Saturday, December 8, 2012
The Keys to Those Locked Out: Inclusion and Exclusion in Mobile Money Systems
Keychains became important symbols at this year's IMTFI conference, which was apparent at the first panel of the second day, where participants could receive both a hand-made keychain from a Kenyan women's collective or a corporate keychain from Safari.com complete with bottle opener. As the second day of discussion at the conference began, IMTFI Director Bill Maurer noted yet again the need for social infrastructure and the obligation to acknowledge resistances to mobile money and users' desires for the tangibility and substance of money as part of the lived experience of material culture.
Ndunge Kiiti and Jane Mutinda's "The Use of Mobile Money Services and Platforms among the Visually Impaired in Kenya: Any Impact on Poverty Reduction?" explained that it was "women who challenged us to look at this question" as they processed data from informants from 21 women’s groups devoted to economic and social empowerment. Among that study there were fourteen women who were visually impaired, and Kiiti, Mutinda, and their collaborators noted some significant ways that they were different from their sighted subjects. With “tons of data,” transcripts from interviews, and developing themes, the team found themselves reconsidering basic questions about inclusion. Blind mobile money users were generally dependent on someone else, they had to give their PIN number away to make transfers, and they often encountered problems with unscrupulous agents as well.
This is important, because approximately one quarter of Kenya’s total population is impacted by disabilities, and 518,000 are visually impaired, according to the Kenya Union of the Blind. Only 21% of children with visual impairment attend school, and there is also a significant poverty-health link that perpetuates preventable problems with childhood blindness. As the researchers noted, “Poverty and Visual Impairment are brothers,” and M-PESA services already tend to benefit those with higher economic status. Rather than merely focusing on developing new technologies the researchers argued for also building "social infrastructure" and community education about how "disability is not inability." Existing attitudes can perpetuate dependence that only worsens issues around privacy and access, although Section 54 of the Kenyan Constitution promises opportunity for the disabled.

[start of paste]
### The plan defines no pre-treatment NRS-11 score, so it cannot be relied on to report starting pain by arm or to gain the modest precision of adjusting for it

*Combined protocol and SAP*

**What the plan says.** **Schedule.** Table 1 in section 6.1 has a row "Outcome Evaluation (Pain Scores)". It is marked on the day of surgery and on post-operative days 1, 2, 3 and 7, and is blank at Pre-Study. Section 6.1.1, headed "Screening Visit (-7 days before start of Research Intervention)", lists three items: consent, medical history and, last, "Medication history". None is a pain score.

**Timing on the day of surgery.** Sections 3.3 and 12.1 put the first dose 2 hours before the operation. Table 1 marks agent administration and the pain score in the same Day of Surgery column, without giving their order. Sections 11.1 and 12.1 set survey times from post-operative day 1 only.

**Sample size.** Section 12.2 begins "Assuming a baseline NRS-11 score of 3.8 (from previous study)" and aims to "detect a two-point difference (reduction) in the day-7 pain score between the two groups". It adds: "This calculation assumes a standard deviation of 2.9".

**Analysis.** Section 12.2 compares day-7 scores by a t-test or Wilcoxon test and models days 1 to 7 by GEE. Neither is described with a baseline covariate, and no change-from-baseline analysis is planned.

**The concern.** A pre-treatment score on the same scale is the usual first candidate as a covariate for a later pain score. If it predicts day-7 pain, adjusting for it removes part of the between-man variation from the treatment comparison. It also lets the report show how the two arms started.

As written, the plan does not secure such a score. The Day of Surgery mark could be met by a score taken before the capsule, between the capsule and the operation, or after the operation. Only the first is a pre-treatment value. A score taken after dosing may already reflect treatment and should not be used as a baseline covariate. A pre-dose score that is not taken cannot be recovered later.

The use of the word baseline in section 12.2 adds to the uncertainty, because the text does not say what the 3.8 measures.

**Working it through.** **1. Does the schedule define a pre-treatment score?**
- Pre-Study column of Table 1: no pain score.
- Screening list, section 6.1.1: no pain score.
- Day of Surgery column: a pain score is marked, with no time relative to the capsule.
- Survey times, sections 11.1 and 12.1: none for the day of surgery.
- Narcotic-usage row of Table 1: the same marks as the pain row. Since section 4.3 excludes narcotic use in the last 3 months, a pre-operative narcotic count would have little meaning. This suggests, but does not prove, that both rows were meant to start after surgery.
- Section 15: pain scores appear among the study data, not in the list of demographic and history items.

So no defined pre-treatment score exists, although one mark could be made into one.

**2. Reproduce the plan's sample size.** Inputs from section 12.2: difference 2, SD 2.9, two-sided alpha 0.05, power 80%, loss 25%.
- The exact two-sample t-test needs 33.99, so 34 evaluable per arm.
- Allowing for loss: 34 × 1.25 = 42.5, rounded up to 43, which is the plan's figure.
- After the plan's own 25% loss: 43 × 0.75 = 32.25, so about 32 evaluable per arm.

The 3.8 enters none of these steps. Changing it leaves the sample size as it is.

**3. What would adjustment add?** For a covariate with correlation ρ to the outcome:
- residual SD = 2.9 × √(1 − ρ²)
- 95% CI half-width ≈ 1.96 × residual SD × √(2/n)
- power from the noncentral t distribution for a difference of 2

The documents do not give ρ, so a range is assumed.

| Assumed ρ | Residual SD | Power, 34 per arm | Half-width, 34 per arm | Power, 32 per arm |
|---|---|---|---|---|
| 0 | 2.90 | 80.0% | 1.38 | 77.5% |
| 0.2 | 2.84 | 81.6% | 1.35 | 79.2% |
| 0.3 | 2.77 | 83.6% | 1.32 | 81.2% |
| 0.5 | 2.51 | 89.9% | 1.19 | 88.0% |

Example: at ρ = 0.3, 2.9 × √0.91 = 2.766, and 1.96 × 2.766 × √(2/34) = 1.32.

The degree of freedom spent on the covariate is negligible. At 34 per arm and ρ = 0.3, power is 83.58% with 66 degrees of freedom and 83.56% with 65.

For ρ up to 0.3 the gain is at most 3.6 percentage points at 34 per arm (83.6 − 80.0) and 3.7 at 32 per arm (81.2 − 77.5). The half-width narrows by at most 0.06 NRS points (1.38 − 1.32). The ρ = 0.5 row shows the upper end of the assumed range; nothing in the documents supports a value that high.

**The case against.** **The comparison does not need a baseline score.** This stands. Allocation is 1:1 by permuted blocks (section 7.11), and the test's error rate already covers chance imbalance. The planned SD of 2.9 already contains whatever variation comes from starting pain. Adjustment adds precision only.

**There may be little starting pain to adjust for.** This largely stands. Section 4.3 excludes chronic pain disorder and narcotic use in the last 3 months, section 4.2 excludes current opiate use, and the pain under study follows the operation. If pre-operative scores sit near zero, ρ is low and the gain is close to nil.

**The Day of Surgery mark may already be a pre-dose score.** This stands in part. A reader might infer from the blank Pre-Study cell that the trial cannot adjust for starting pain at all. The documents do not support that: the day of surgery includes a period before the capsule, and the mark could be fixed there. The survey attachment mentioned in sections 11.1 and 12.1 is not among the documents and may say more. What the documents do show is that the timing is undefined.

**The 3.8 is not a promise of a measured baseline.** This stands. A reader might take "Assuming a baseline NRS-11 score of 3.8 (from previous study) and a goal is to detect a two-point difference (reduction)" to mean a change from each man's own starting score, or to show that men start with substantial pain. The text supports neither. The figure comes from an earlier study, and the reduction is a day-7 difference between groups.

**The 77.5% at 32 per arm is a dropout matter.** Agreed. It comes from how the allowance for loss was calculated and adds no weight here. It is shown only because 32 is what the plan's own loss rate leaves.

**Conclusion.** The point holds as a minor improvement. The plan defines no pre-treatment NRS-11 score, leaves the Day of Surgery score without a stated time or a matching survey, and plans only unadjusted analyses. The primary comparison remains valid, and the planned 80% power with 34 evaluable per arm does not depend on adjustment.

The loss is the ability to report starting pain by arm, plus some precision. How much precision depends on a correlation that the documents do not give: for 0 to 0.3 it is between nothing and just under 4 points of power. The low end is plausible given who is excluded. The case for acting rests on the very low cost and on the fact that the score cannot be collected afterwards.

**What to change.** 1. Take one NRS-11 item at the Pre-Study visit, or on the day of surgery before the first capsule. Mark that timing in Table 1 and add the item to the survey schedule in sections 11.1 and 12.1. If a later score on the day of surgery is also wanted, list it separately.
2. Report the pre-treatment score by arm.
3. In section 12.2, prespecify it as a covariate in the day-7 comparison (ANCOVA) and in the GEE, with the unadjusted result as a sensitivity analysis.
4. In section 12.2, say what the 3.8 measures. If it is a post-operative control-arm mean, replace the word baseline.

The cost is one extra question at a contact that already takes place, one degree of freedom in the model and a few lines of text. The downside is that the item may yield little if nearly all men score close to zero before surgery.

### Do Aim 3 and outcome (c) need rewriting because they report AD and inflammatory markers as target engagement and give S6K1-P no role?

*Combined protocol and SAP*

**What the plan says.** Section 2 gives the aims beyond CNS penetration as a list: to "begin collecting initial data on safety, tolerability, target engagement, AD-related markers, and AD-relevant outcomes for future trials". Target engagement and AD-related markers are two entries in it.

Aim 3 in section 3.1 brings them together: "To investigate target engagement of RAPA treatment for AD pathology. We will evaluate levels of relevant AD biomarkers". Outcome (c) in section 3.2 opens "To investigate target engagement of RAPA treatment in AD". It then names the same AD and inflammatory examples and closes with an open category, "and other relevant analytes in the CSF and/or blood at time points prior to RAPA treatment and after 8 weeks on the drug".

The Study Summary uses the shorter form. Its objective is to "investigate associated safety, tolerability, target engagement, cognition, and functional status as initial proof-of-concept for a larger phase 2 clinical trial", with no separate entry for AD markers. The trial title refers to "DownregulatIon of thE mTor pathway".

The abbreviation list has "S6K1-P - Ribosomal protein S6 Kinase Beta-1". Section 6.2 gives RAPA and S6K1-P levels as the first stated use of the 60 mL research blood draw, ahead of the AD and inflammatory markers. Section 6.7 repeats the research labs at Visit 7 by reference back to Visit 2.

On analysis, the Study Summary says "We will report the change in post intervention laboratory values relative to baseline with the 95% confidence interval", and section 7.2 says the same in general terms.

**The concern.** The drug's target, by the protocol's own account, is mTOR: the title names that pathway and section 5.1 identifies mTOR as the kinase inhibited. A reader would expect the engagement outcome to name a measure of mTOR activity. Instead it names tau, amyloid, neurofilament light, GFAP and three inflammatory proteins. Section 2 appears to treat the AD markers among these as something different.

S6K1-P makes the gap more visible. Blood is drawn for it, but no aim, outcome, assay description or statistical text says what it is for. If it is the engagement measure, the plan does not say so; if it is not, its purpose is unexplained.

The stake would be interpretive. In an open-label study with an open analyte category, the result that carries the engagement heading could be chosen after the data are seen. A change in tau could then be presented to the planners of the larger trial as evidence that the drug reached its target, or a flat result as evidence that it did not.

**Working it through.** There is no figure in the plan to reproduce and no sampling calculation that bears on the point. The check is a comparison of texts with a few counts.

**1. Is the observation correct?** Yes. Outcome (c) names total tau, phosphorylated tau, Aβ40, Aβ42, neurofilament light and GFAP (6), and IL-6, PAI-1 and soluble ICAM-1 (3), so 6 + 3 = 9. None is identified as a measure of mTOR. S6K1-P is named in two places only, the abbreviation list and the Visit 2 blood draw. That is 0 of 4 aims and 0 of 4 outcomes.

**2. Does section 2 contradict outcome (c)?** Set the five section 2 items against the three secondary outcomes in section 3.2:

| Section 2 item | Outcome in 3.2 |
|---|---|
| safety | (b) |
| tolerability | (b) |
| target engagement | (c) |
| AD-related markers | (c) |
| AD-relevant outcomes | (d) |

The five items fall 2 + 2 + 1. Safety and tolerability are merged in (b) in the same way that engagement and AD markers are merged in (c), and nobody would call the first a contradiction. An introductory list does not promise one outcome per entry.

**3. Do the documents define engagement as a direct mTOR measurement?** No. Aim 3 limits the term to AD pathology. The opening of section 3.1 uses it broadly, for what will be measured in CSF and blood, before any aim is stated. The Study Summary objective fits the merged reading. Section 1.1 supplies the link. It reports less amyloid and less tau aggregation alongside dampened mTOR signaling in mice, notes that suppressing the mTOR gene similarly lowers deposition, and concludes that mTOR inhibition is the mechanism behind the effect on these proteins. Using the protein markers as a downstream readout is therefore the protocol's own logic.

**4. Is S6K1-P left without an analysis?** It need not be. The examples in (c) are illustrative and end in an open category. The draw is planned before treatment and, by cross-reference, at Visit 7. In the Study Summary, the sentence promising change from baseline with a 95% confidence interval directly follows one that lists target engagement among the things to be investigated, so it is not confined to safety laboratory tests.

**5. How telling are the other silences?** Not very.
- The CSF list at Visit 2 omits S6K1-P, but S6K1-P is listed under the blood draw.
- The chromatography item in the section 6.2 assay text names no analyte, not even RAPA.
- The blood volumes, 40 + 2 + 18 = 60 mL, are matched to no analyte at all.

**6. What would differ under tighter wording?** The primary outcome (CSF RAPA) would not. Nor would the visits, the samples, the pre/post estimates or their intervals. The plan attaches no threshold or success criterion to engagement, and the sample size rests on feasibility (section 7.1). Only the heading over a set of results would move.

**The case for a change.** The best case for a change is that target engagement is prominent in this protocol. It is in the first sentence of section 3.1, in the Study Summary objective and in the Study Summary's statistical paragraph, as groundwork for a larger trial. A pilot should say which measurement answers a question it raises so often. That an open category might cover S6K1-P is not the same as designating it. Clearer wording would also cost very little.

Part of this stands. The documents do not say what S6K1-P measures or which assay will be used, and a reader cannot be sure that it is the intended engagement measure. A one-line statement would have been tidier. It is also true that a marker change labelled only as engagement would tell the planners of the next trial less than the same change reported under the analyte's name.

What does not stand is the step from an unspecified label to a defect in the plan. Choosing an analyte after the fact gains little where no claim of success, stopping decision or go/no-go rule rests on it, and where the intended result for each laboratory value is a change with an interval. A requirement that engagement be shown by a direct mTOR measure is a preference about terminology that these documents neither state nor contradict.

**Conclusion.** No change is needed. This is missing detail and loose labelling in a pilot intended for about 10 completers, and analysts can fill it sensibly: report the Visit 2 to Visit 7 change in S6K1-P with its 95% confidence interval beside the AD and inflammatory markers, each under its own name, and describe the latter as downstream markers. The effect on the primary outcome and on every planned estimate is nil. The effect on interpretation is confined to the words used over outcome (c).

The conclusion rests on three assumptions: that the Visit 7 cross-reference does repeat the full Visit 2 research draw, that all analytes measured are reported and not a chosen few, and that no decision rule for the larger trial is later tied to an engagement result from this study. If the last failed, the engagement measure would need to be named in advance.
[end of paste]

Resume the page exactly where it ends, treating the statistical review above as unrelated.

Although mobile money technologies could be attractive the the visually impaired because of their affordability, promotion of independence and privacy, security, means to improve livelihoods, diversification, and support by policy, many obstacles remain, such as cost, the lack of autonomy of the disabled, their distrust and vulnerability to fraud, the difficulty of breaking the poverty cycle, network power, and the constraints of reality in practice, particularly when Safari.com largely functions as a monopoly. However, researchers also noted that the disabled and the organizations that serve them have developed many workarounds, such as the soda caps being used for a Braille sign in one case. Policy documents would seem to be on the side of more work to guarantee access and more creative approaches to implementation, which include the UN Convention of the Rights of Persons with Disabilities (2006), the Africa Decade of Persons with Disabilities, The Persons with Disabilities Act of 2003 in Kenya, and documents from the International Labour Organization Convention. Kiiti also told the inspiring story of Dennis, a visually impares M-PESA agent, and showed him doing work from his mobile money booth. She argued that mobile money could be creating employment opportunities for the visually impaired as well as providing services for them. She and Mutinda also insisted on the need for effective partnerships and a multi-sectoral approach in order to adapt to frustrating and even impossible situations. The pair closed with a student-produced video and discussed how they were engaging students at both their academic institutions. The video, "Addressing Poverty through Mobile Technology" showed testimonials from the Vinya wa Aka Women’s group and complaints about trying to address problems through technology alone. Informants were relieved that they could avoid the trips to Western Union that could consume an hour of time, but found that just checking balance was difficult for the visually impaired, and basic services were priced higher than they were for normal users. The video ended with the promise of better system and hope for better corporate engagement.